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Swedish history / Swedish Documentation in the latter 1800s
« skrivet: 2018-08-27, 02:47 »
How inclusive or complete were Swedish records of birth, marriage, residence, or emigration prior to 1900?

I have two Swedish ancestors who came to the USA.  One had a more or less "normal" origin.  But her emigration obviously involved a quest that entailed a difficult separation from her origins.  The other ancestor likely had a distressed or difficult childhood.  Both had fairly common surnames.  It is not easy to find a database "match" for either.

My question is whether Swedish records from the mid to late 19th century were any better or worse than those in the USA.  Could there be thousands, or even millions, of Swedes whose birth, marriage, residence, or emigration occurred without any official documentation, or whose documentation has yet to be indexed digitally?

In the USA, some church records date back to the 1600s.  However, they reflect only a small subset of total residents and settlers.  Some cities started municipal records of birth, marriage, and death in the late 1700s, but they may have omitted many events.  Small towns or farms had no records at all, except perhaps for gravestones, which many could not afford.

Here a Federal Census has been conducted since 1790.  However, until 1850, the data affirmed only the name of the male head of household.  Children, boarders, or slaves were identified only by number.  From 1850 onward, the information improved.  One major exception: records for 1890 were destroyed in a fire.  Also, as late as 1880, some pioneer farmers seem to have been omitted.  Perhaps the census clerks saw no purpose in a journey to visit wild and remote places whose few inhabitants would not significantly alter the population totals enough to affect apportionment of legislative seats.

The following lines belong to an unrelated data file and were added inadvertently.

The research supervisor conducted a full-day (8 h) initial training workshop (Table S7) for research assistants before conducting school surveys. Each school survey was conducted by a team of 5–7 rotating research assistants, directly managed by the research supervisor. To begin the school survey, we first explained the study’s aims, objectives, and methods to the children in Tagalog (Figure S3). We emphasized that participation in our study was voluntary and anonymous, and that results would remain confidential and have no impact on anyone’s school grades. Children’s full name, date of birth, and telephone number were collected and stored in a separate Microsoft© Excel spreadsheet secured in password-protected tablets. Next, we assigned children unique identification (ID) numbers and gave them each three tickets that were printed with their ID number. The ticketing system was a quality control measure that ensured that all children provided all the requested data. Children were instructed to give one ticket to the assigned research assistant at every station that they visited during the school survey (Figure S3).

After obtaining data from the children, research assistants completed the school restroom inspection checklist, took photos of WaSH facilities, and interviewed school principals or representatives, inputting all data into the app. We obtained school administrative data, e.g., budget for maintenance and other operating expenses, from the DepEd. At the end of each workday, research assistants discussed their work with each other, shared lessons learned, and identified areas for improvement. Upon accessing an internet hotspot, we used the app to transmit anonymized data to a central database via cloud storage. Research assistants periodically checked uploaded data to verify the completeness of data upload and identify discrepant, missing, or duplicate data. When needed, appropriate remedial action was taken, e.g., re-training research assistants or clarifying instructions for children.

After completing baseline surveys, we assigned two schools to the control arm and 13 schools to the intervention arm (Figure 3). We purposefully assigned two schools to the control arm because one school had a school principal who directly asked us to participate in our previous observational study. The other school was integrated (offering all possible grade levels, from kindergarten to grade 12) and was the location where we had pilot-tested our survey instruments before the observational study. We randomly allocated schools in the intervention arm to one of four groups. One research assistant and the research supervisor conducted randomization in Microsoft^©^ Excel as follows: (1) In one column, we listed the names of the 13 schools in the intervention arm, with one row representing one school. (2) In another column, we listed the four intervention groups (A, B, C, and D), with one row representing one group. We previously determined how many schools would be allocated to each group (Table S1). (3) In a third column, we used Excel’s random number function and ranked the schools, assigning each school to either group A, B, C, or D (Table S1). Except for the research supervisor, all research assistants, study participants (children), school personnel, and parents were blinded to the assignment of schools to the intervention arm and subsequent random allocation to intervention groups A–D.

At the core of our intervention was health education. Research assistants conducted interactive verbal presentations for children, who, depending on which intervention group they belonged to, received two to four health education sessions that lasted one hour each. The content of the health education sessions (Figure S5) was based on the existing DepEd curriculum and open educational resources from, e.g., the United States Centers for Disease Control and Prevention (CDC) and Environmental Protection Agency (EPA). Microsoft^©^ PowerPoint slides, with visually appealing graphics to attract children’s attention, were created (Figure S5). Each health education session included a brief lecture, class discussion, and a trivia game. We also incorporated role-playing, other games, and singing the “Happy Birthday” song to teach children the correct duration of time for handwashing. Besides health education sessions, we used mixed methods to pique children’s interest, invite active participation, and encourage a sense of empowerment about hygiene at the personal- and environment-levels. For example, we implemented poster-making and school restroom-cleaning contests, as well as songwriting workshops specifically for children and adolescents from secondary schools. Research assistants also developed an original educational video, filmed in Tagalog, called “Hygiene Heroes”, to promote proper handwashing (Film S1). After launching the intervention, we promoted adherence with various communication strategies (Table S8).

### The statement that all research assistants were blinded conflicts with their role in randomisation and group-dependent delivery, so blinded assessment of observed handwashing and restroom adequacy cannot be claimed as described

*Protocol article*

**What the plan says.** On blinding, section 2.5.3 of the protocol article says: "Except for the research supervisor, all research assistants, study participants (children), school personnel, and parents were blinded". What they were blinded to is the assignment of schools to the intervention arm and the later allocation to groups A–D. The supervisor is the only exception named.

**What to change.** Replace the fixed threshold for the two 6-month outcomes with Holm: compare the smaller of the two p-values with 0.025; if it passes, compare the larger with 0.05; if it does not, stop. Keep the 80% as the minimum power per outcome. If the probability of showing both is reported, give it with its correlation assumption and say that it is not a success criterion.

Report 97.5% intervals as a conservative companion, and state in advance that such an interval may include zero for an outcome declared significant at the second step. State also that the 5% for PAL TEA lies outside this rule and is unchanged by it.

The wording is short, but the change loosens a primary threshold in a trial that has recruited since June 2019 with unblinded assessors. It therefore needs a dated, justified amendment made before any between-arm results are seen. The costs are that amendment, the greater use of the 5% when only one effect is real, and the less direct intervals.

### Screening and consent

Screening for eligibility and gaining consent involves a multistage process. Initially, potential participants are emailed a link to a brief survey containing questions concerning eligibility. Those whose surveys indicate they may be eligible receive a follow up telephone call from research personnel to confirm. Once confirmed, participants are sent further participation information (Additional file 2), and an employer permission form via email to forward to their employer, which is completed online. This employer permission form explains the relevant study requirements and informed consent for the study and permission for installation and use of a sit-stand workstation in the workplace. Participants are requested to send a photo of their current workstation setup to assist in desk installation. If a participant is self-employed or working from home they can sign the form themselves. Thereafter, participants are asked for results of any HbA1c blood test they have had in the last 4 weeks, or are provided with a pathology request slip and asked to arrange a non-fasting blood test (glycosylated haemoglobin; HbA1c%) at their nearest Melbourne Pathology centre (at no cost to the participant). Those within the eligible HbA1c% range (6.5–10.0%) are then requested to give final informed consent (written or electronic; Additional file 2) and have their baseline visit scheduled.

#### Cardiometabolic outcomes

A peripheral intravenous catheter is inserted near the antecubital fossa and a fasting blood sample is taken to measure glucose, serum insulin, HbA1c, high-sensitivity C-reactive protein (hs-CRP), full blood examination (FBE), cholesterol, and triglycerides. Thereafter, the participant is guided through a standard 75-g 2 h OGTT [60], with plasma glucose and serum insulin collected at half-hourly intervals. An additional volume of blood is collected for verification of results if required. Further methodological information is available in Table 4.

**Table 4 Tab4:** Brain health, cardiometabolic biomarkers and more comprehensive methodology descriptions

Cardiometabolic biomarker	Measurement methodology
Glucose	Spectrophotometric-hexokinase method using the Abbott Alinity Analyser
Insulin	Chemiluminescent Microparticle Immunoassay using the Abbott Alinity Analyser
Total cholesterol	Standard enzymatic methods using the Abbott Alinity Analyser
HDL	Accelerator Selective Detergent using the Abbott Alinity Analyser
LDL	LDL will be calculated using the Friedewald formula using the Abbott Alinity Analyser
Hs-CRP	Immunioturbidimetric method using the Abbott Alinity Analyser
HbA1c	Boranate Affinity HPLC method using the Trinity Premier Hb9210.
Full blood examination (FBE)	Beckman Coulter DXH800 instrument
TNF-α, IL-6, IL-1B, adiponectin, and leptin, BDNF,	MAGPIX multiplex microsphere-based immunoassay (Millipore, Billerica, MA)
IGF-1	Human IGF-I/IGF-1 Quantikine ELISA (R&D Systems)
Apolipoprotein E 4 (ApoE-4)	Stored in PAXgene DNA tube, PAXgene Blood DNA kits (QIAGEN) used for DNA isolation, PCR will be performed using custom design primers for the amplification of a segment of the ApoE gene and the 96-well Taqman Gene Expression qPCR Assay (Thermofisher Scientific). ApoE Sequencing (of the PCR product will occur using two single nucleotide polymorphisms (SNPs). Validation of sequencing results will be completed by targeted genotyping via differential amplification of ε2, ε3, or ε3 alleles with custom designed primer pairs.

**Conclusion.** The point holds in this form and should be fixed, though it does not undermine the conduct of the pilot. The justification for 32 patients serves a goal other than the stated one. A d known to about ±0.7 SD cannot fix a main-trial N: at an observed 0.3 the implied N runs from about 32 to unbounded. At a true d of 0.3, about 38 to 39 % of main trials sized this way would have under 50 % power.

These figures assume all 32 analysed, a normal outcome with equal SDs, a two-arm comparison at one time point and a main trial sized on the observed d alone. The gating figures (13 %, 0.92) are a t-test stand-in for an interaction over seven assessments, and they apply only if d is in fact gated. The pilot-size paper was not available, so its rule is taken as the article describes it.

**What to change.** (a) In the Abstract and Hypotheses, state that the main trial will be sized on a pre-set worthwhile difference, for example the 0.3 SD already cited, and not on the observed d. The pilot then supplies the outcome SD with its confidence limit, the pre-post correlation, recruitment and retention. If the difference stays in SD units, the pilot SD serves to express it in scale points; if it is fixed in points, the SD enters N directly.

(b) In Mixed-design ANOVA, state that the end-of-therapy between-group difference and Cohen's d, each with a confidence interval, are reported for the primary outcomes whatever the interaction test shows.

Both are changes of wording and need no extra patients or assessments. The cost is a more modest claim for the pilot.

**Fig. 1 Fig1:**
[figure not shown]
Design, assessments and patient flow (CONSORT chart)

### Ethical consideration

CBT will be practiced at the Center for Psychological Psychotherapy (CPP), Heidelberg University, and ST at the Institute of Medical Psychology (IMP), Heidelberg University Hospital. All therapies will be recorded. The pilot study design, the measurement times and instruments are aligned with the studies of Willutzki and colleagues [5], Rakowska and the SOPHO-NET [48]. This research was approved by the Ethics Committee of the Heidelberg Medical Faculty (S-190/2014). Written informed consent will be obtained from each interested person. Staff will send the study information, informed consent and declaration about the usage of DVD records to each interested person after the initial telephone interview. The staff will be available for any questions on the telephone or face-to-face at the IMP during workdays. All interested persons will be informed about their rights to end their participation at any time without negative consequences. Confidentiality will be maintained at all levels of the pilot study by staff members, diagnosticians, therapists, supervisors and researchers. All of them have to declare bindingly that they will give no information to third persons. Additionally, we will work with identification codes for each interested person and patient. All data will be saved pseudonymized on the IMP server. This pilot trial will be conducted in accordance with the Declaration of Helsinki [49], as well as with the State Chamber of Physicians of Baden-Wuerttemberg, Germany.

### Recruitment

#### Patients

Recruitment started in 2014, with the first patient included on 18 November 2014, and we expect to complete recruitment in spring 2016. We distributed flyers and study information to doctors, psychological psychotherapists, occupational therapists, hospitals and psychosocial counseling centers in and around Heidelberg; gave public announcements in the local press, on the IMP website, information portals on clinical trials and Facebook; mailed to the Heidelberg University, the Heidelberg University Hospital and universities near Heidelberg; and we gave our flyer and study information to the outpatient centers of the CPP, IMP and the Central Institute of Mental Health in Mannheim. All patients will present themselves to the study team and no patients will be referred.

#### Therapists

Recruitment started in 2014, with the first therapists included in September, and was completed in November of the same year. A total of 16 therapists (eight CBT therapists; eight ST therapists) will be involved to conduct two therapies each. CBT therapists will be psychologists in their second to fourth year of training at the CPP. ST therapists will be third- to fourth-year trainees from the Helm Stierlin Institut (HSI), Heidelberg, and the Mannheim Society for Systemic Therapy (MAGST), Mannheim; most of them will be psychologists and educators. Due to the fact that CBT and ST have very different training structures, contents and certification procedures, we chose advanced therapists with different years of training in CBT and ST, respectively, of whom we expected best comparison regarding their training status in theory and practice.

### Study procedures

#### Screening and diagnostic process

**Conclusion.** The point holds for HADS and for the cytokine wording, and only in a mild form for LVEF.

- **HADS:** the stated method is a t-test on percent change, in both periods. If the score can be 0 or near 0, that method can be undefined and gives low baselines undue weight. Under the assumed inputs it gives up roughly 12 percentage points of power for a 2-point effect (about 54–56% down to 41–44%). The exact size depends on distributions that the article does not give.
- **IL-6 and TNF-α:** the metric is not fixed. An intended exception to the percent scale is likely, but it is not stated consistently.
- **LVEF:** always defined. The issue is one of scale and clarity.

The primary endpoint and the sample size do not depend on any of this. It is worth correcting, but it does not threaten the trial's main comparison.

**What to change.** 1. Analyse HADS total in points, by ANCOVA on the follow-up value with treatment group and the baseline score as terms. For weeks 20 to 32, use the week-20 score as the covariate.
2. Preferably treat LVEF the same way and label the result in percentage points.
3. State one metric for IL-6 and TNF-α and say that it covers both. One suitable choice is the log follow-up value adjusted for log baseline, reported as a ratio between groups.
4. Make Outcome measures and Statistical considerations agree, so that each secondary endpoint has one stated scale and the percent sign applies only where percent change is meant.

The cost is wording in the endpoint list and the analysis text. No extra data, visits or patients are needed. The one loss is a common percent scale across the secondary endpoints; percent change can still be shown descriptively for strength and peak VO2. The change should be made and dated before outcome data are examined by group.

The omissions in the USA records appear to have been particularly acute between 1870 and 1880.  That was precisely when my two Swedish great grandmothers came to the USA.  For one of these women, any scarcity of documents is vastly offset by my (now deceased) mother's recollections and (even color!) photos.  The other great grandma passed away in 1912 and no there were no memories, other than a terse obituary, or records other than USA census and live birth records from the 1890s and early 1900s.

Tentatively, it appears that several "Amanda Peterson" (or Persdotter) records have the Nov. 18, 1872 birthdate reported for that great grandmother.  However, they all involve multiple given names (not just "Amanda"), and there are circumstantial factors that frustrate easy linkage to the person who was my relative.

My basic question is whether a significant quotient of Swedes, born in the 1870s, or who emigrated to the USA in the 1880s, possibly obtained no official documentation whatever.  The USA continues to have residents without documents, as well as census data base only on speculative estimates.  I would not fault 19th century records for being any less challenged.  But can anyone, please, confide whether Sweden, in the late 19th century, had records that were 99%, 80%, or maybe below 70% inclusive or reliable?